A Day in Outreach in Malawi (part 2)

A Day in Outreach in Malawi (part 2)

By Sr. Pauline Amulen, MMM, Lilongwe, Malawi

We visit our patients twice every week. It is always an exciting moment for the homebased care team to go and deliver their services to those in most need who are unable to reach the health centre. In every visit we often plan to visit 5 to 6 clients in a day. I began the story last month with the first visit to Sarah and her grandmother.

The second visit was to “Agogo” which is grandmother. When we arrived in the compound, it was all quiet with the door closed, “Agogo” was inside alone, lying on a raggy mat in a dusty room in the dark. The family members had all gone to their daily work. A neighbor having seen us stranded came to open the door for us to go in to see her. She was very delighted to hear our voices. With limited energy in her body due to hunger, she struggles to talk, and she says, “The food you gave me the last time you came helped me to gain some energy, that is why I am able to sit up, but it is now finished, and I am very hungry.” For sure, there was no sign of any food in any corner of the house when we rolled our eyes around. Her daughter later came and found we were still around, so we encouraged her to come and pick some food items for her Mam in the clinic.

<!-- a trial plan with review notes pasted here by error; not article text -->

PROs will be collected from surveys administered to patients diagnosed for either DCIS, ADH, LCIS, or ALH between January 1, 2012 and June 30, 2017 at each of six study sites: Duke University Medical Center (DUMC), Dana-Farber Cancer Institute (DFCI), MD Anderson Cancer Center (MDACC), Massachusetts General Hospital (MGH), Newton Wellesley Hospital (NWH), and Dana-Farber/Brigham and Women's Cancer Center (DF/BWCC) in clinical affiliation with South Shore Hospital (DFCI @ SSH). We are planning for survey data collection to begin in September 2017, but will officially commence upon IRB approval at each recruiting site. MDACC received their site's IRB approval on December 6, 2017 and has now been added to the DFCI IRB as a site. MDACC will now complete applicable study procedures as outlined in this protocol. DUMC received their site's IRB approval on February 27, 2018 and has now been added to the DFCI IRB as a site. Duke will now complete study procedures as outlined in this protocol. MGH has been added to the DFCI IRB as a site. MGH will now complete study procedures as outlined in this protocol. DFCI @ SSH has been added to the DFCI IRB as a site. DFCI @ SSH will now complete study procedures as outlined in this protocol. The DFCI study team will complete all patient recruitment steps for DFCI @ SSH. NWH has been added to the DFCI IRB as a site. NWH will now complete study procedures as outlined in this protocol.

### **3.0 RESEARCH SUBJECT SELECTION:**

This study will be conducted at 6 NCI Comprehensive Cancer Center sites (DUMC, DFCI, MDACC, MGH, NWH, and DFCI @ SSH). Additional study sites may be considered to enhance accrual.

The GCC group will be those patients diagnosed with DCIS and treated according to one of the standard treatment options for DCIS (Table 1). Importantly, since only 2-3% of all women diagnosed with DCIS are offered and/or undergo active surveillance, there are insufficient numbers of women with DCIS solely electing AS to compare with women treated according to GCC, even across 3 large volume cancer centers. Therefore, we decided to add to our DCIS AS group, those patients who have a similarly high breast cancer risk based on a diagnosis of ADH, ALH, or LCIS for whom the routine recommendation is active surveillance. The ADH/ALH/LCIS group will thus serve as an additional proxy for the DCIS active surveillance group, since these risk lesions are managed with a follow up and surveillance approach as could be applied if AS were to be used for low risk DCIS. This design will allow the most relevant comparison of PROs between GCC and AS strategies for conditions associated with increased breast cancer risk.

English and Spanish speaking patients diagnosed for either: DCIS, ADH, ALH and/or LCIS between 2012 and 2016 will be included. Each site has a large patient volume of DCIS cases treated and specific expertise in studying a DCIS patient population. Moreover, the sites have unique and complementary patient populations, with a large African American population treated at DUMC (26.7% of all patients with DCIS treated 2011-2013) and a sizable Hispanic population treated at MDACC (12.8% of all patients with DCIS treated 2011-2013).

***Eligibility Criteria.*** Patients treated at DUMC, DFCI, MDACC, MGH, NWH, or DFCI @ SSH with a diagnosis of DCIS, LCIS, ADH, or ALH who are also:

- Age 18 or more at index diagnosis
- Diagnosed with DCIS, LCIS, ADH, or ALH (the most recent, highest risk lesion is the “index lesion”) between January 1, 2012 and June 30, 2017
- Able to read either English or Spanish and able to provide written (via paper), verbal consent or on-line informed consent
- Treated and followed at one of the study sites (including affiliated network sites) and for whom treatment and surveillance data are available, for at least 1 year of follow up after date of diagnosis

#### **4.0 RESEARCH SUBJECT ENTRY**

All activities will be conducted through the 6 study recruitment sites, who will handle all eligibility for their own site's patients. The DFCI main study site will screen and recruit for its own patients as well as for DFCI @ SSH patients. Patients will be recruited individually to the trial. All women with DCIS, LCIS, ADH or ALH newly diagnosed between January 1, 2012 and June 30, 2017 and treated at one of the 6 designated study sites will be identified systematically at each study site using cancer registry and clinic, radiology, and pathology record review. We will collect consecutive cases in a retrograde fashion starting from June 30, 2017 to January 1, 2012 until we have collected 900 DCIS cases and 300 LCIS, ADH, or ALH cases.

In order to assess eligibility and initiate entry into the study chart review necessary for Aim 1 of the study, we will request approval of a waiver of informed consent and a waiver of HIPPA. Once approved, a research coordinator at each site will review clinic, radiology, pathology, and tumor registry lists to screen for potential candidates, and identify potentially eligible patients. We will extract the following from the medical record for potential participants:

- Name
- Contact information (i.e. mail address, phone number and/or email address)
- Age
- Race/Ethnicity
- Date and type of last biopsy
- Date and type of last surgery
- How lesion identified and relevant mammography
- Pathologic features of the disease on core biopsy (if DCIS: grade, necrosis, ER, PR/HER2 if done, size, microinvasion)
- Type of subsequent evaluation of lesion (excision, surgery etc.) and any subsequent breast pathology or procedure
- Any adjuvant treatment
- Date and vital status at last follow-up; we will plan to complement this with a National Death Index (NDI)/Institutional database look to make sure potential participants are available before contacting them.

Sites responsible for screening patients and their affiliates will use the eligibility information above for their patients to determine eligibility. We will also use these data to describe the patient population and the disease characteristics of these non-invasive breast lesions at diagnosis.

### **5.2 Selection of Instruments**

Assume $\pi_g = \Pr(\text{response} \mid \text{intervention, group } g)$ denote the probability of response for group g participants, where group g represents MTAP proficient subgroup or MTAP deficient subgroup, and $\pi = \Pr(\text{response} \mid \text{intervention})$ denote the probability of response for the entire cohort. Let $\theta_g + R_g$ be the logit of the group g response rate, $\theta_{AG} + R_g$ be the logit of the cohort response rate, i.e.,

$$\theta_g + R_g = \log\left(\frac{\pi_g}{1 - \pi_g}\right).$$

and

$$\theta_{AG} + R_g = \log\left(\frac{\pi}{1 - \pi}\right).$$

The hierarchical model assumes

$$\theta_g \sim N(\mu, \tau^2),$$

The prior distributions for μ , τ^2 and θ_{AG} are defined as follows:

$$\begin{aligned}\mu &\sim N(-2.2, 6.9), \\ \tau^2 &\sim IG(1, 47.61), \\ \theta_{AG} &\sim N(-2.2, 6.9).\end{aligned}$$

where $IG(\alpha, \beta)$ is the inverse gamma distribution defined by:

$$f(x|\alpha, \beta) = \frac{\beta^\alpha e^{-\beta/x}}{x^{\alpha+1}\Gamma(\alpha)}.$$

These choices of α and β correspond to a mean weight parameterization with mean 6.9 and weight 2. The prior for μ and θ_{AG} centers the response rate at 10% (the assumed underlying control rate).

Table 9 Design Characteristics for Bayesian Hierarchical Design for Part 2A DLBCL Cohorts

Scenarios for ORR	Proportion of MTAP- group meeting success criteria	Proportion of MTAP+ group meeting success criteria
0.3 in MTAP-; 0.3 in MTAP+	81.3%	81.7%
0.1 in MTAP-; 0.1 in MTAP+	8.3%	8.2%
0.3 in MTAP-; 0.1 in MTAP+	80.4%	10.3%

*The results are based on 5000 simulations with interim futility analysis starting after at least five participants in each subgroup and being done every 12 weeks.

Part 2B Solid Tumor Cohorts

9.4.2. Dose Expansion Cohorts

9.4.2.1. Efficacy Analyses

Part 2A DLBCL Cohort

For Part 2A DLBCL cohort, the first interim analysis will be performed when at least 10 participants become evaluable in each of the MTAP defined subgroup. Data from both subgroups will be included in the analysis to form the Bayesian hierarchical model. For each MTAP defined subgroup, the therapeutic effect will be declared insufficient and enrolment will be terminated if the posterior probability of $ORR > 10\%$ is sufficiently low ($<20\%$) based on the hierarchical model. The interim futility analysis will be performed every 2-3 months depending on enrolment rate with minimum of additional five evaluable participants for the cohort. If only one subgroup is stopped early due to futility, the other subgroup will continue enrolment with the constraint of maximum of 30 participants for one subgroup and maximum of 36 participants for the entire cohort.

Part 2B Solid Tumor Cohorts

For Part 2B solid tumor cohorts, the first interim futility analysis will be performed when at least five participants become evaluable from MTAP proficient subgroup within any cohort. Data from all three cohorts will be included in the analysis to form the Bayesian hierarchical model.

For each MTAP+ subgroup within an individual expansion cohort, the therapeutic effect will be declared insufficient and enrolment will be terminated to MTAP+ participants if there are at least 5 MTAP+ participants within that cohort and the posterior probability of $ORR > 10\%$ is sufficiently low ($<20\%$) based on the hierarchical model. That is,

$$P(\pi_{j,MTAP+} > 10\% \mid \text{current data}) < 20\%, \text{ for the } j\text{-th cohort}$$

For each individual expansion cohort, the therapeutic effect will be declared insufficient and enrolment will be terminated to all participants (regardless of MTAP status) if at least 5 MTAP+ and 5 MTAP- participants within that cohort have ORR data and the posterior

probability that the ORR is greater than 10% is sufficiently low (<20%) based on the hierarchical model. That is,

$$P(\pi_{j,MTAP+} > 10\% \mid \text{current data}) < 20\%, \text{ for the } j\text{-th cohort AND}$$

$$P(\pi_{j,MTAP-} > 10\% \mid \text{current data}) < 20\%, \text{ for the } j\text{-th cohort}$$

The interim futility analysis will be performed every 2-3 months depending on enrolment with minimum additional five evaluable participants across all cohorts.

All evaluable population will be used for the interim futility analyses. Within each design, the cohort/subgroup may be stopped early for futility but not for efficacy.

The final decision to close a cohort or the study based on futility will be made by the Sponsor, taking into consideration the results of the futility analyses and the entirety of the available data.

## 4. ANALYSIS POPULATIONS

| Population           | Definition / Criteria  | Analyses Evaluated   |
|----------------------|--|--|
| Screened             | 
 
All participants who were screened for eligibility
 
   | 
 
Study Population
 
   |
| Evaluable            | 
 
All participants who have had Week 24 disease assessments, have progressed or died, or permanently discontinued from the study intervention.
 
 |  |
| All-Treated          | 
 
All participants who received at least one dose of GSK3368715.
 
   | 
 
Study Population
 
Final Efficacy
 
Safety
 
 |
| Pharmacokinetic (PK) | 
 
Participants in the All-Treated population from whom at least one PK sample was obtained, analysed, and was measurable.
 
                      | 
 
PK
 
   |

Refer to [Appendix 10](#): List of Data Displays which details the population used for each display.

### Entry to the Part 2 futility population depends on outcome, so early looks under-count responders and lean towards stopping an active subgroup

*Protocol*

Thirdly we visited Anajere another “Agogo”. Agogo Anajere is in her 80s but she is getting weaker every day. When we arrived the caretaker helped her to sit up so that we could chat with her. She really can’t sit for a long time, but this day because she was enjoying our company she didn’t want to lie down again. We were rubbing her dry back and she seemed to enjoy this so much. She has always promised us that one day she will sing for us. On this particular day she said she would love to sing but she could not remember the song. The carer started a familiar hymn and we all joined in a chorus singing and clapping hands. She was so delighted to sing and never wanted to stop singing. Agogo and her carers are always happy to see us around and are very thankful for our support to her and to them and the entire family.

Next, we visited Paul who is in his late 70s. He is battling a stroke. He was excited to see us arrive in the shade outside his house where he always sits. We had a chat with him, and he was happy to speak the little Kiswahili he remembers. We offered him massage on his arms, and we encouraged him to stand and move a little. He was so collaborative to do every exercise we asked him to do, and he promised us he would continue doing exercises daily. We also discovered that he stopped taking his blood pressure drugs a year ago because at that time he felt he was fine. Without his medication his blood pressure has gone very high again. We encouraged the family to take him back to the hospital to be re assessed after which he should take the medication that he will be given daily without fail whether feeling better or not. We educated him on the implications of not taking his medication properly.

Finally, before we closed our day’s work, it was afternoon in the scorching sun, yet we had one more patient to visit in the nearby village. This village could not be accessed by car. We put our feet down and walked to that village, a 20-minute walk. Unfortunately, on arrival at the house the neighbours told us that the condition of the patient was critical and he is admitted to a local clinic. Mr. Isaac suffers from both hypertension and is a diabetic. He had a stroke and also went blind. We hope we find him home and feeling better in our next visit to him next week.